“Enemy missiles closing!”
Some of the incoming missiles detonate as the Mustangs target them with defensive lasers, but their efforts seem largely fruitless. Moments later, the vast majority of the projectiles smash into our formation, instantly vaporizing a third of the fighters in a soundless explosion.
I somehow manage to evade the first round of projectiles, but the enemy fighters reach us before I can grab a breath, and then the dogfighting begins.
I maneuver through the mess of fighters, keeping my eyes on the cruisers to make sure they stay along the outskirts of the battle. We’ll have to draw the fighting out if we want the destroyers’ help. I run through calculations in my mind and ram my throttle from side to side to get my Mustang into just the right offensive trajectories.
“Cobra leader, this is Gripen 3. We’ve only got two left. Permission to attach to your flight.”
“Granted. Take rear guard.”
I watch as the cruisers edge closer to Earth, their orbital path still tracking just beyond the AGILE destroyers’ range. They’re so close now I can see the details of their smoothly crafted hulls, all with the letters FSND printed boldly on their noses.
A horrifying flash of light breaks my train of thought, and I turn my head to see two dozen missiles launch from the cruisers, each almost twice the size of a Mustang. I watch helplessly as they press past the dogfight and on towards Earth, leaving nothing behind but a white trail of light.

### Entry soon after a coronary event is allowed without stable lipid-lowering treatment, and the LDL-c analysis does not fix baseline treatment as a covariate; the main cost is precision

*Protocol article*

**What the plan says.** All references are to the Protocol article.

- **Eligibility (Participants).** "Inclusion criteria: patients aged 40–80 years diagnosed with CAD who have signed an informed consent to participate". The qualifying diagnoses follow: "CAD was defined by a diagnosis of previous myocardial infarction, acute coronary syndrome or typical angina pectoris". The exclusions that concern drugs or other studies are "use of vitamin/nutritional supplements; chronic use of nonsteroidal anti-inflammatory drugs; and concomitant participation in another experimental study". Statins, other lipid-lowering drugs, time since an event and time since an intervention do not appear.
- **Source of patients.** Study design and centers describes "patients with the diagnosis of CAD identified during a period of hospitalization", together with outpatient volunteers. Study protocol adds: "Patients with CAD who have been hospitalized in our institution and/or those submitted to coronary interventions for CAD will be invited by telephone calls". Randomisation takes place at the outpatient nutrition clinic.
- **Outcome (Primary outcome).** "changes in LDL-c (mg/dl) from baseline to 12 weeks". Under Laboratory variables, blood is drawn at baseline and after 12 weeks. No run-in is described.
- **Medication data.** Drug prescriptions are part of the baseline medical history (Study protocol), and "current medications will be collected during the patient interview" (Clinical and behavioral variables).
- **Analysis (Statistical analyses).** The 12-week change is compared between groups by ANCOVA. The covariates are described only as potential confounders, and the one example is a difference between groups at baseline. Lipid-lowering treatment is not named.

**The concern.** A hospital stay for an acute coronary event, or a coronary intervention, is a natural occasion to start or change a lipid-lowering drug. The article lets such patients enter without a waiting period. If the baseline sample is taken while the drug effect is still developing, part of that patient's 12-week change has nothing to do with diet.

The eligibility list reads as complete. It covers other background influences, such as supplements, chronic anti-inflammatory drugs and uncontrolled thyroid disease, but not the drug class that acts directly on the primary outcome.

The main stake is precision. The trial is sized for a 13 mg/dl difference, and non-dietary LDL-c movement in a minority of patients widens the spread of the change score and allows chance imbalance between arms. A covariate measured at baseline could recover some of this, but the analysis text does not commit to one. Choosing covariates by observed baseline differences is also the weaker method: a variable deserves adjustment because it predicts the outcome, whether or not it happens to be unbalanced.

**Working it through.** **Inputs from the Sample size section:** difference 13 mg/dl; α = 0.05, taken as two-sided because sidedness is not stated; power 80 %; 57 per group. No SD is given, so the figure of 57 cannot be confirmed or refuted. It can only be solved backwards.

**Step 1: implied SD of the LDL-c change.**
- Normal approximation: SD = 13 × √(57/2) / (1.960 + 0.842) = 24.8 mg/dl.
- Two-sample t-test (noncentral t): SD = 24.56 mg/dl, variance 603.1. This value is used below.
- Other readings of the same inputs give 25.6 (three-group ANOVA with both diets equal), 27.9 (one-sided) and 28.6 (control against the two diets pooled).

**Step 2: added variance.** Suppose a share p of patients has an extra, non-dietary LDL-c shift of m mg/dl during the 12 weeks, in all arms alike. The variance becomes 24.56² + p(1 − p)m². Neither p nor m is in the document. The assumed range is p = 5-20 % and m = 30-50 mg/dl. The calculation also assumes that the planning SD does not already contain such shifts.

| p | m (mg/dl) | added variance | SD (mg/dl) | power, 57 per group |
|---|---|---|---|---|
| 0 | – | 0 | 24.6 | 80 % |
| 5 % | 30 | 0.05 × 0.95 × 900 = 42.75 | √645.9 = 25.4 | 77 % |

Are we going to lose again? I think helplessly to myself. What kind of bonus is this? How can we possibly be expected to win? Or even stay alive for that matter?
The AGILE warships double their burn to intercept the missiles; a destroyer catches the attention of one missile, which winds its way in a confused path before slamming into the side of the ship, ripping through the entire front half in a blinding blast of light. The rest of the projectiles continue on, unchallenged, and disappear into the atmosphere.
One by one, the missiles crash into Earth’s surface, releasing enough energy to be seen even from our distant orbit. Clouds seem to flee the impact as shock waves rebound across the atmosphere, shoving the wisps aside like debris in the wake of a boat.
Screaming fills my ears, and I throw my hands up to my head to fiddle with the earpiece inside my helmet.
“Hey, was that a Cobra?” I ask.
“What are you talking ‘bout, Serge?” Buck replies, his tone strained in concentration. The screaming comes again, and this time I’m too busy dodging a trail of gunfire to adjust my headset.
“That screaming! Can we shut that down?”
“Serge, no one’s screaming. Though I sympathize,” Myla responds.
“I’ve got a jacked up channel,” I grumble, and use one hand to adjust my receiver, while the other pulls the Mustang into a backwards facing turn. “I may have to change our freq—”
“Brett, get up! Get up!”
My ship jolts to the side.
“Serge, you’re breaking up!”
I feel something press against my sides and the ship jolts again.
My eyes suddenly open, and I see Kira standing over me with tears rolling down her face, my neural networker crumpled up in her hands. I gasp at the sudden sensory overload and lean over the side of my bed to throw up.
“Kira, what the hell?”
“Brett, look!” she sobs, and she drags me over to the window.
I pull myself up from being hunched over and stare out at the downtown district of Los Angeles. Many of the iconic skyscrapers are missing, and thick black smoke billows up into the air. Even as we watch, a missile thunders down from above and collides with one of the regional skyports, sending a loud booming pulsing through the air.
I turn to the side and throw up again.